Drinking alcohol during pregnancy can be more damaging to an unborn child than smoking or consuming other potential toxins, according to a leading expert on foetal alcohol spectrum disorder.
Health experts will today meet with 50 federal politicians in Canberra to urge them to support a $37 million plan to prevent and treat foetal alcohol spectrum disorder, which is the most common preventable cause of developmental disability in Australia.
Professor Elizabeth Elliott, a paediatrician who works at the University of Sydney and The Children's Hospital at Westmead, said many women and health professionals were unaware of the damage alcohol could cause to a developing foetus.
''It's a nasty toxin and it's much nastier than a lot of the other things that people worry about in pregnancy like soft cheeses, or pates or smoking. They don't cause this kind of permanent brain damage, although they can cause nasty infections, etc,'' she said.
Professor Elliott said the disorder was often undiagnosed but could cause lifelong problems for sufferers.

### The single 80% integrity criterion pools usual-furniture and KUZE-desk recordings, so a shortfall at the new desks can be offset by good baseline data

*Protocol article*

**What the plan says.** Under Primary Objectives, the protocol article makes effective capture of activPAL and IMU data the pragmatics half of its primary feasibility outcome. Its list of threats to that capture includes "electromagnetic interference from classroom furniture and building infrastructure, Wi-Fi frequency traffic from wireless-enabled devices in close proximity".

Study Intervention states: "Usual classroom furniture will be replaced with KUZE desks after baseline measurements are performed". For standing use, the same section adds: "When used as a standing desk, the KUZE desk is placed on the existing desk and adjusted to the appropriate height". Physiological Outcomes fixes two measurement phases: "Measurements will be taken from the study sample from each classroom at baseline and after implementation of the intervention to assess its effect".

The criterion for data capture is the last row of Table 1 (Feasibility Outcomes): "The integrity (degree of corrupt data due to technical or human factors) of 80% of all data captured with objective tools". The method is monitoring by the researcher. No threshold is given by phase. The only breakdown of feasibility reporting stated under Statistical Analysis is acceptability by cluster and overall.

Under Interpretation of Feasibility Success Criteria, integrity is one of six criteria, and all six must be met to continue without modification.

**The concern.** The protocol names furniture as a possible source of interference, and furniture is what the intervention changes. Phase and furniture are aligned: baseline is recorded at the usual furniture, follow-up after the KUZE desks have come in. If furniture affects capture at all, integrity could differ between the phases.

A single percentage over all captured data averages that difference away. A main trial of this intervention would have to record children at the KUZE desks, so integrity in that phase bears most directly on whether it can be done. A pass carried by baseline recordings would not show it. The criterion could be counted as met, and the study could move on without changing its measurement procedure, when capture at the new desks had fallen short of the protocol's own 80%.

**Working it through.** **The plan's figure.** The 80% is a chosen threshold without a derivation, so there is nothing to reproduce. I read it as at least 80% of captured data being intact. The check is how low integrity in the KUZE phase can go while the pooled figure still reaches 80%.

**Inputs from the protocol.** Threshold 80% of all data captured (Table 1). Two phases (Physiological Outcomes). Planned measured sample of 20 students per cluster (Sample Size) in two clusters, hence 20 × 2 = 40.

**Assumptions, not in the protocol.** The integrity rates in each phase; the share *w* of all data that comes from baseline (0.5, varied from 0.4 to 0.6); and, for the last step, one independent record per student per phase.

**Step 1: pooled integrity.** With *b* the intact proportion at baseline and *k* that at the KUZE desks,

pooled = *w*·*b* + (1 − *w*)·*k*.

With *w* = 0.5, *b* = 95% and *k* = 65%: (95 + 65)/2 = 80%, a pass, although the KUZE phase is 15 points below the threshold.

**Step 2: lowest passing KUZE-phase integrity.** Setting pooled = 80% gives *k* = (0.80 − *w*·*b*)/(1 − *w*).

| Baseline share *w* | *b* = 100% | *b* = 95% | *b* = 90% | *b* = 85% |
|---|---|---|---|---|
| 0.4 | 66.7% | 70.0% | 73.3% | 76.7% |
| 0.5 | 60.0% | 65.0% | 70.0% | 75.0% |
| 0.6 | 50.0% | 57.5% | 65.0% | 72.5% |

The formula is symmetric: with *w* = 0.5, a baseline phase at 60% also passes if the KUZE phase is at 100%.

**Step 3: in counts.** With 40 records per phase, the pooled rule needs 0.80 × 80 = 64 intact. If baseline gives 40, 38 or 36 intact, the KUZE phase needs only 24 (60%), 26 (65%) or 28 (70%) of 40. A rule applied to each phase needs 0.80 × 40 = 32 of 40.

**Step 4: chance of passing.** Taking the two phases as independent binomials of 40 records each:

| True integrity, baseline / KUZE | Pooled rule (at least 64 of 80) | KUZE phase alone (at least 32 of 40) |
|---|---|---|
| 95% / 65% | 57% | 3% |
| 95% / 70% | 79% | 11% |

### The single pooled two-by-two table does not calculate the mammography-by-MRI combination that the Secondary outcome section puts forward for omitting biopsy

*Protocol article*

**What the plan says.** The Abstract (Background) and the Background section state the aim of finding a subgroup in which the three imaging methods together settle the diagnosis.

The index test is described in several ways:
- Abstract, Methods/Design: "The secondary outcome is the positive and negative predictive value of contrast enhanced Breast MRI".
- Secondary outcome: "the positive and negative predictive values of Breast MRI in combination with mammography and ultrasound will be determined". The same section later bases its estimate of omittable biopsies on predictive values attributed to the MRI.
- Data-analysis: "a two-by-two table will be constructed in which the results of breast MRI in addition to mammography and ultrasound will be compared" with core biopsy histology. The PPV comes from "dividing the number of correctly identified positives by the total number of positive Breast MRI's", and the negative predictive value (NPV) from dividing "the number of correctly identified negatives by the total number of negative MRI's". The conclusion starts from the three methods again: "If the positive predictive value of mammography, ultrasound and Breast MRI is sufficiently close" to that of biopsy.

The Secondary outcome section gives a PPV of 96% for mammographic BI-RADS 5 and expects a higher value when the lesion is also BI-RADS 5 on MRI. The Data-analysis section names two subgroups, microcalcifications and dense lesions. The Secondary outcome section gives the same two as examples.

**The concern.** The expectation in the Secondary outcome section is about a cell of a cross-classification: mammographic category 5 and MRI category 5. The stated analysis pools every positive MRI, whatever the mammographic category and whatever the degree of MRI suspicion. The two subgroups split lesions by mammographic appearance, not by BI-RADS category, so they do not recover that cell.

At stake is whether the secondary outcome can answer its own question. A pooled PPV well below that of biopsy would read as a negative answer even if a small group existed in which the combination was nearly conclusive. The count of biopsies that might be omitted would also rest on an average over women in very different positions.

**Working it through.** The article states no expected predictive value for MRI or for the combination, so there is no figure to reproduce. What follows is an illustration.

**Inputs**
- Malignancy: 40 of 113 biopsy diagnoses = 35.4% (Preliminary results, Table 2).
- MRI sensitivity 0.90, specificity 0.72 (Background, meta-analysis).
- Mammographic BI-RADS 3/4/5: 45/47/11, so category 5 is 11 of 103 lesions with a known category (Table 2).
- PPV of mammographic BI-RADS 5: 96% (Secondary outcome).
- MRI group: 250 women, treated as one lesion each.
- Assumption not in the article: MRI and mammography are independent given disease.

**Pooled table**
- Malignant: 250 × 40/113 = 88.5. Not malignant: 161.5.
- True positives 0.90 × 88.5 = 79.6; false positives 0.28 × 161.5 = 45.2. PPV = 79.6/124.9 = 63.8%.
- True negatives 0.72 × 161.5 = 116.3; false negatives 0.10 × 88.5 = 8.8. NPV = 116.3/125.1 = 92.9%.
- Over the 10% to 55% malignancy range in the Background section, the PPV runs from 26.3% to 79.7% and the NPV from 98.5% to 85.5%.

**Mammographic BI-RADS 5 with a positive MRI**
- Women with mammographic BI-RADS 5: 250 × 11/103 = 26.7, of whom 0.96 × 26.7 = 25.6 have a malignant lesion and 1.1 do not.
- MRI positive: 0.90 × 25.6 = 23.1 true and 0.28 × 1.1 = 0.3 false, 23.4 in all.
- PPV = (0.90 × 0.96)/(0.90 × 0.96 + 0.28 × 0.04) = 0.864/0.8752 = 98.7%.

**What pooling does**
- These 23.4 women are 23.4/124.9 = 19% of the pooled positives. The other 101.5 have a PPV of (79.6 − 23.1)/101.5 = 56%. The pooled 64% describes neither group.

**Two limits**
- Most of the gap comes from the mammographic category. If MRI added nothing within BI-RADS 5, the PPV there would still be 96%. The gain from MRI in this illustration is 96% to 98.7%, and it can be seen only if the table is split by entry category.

''At the end of the day these children have problems with learning, behaviour, development, growth and really often require a tremendous amount of support from education and from the society.''
Adelaide mother Sue Miers realised there was something unusual about her 21-month-old foster daughter soon after she began caring for her. Ms Miers said the girl could not learn from her mistakes.
''Cause and consequences - touching a hot stove every day and going back and doing it again and again, no matter what you said how you told her. Not learning from her mistakes, really hypersensitive to noise, to touch,'' she said.
Ms Miers read an article about foetal alcohol syndrome when the girl was 10 years old and unsuccessfully sought a medical diagnosis and assistance.
In the end she had to travel to Canada to get medical help.
Ms Mier's foster daughter is now in her 30s and still requires ongoing support.
The action plan developed by the Foundation for Alcohol Research and Education calls for a national education program about the dangers of drinking during pregnancy, warning labels on alcohol containers and improved diagnosis and support for sufferers of the disorder.
Foundation chief executive Michael Thorn said the disorder was hidden a disability which the government had the opportunity to bring to community attention.
''Government can move swiftly to adopt the plan's recommendations by staying the course on its commitment to introduce mandatory pregnancy alcohol warning labels, adopting the FASD diagnostic instrument and by funding FASD services under the National Disability Insurance Scheme,'' Mr Thorn said.
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